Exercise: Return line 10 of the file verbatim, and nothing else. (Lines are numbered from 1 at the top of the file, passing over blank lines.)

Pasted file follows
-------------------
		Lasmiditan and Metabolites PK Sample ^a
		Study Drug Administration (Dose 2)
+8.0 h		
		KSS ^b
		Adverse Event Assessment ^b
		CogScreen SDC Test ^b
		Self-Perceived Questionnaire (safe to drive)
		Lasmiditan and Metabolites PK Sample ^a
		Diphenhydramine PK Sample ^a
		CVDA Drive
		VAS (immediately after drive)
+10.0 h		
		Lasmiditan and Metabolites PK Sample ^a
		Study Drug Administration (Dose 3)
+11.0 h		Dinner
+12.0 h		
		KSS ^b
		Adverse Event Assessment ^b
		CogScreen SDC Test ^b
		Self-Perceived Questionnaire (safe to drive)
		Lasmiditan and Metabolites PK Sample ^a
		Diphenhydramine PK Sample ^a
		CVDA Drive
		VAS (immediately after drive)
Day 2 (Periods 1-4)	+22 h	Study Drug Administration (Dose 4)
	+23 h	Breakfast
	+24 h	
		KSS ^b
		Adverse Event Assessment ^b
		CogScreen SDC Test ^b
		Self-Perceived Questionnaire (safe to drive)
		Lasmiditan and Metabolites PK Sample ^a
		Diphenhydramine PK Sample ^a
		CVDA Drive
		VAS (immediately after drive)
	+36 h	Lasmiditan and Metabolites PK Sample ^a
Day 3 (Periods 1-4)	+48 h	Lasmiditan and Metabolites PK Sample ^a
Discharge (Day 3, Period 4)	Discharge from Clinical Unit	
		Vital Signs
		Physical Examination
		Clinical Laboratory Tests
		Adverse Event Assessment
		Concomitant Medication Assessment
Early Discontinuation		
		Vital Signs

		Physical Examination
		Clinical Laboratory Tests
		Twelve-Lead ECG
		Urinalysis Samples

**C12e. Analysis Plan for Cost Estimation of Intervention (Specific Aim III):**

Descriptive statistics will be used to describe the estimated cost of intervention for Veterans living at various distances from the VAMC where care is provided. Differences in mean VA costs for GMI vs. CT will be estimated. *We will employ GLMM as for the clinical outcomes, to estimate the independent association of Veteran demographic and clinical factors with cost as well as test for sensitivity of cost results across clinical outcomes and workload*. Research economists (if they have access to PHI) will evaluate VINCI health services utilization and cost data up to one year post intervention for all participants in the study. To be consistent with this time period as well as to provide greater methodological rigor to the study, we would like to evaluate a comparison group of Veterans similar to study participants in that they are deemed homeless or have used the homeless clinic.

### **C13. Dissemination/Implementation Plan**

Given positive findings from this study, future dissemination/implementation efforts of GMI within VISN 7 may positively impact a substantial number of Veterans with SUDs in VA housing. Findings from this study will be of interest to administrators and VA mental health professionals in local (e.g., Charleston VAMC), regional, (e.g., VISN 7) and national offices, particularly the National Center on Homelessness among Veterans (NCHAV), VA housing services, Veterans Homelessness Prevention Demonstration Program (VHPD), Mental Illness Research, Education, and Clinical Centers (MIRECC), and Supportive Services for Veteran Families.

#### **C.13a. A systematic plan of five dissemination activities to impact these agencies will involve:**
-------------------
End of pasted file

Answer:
		CVDA Drive